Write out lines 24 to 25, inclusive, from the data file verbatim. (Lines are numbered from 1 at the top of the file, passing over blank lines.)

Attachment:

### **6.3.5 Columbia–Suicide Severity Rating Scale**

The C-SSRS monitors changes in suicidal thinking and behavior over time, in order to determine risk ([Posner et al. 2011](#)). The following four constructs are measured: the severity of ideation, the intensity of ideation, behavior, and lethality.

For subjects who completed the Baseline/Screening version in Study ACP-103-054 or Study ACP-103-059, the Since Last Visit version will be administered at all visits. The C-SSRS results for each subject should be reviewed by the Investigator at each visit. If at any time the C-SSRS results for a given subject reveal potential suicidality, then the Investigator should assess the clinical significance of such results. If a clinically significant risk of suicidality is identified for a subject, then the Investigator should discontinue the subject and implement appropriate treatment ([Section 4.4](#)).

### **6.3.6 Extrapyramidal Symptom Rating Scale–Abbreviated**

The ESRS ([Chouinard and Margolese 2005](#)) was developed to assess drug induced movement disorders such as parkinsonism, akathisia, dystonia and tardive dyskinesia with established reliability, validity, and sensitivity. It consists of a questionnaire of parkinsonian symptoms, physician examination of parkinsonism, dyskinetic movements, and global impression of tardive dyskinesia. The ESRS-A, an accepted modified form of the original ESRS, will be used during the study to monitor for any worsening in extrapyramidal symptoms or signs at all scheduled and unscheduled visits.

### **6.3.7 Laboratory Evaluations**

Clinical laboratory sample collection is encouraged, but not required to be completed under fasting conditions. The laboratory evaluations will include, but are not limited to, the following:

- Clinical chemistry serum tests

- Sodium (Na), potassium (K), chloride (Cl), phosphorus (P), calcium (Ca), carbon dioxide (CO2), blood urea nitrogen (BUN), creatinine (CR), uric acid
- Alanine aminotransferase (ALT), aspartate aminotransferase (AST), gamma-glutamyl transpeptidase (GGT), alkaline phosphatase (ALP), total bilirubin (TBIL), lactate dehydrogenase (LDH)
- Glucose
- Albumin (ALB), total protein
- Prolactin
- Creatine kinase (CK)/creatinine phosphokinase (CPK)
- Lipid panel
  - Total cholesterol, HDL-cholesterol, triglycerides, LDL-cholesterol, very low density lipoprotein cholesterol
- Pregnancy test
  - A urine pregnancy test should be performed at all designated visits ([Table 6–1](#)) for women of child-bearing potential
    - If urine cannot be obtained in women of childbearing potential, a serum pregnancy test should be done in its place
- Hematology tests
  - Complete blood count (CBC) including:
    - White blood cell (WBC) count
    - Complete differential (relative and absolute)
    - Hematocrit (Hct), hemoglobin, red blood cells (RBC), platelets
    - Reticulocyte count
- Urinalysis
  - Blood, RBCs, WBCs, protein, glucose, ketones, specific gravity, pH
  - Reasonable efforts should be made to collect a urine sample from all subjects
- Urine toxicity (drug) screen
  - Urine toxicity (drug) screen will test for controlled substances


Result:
    - Hematocrit (Hct), hemoglobin, red blood cells (RBC), platelets
    - Reticulocyte count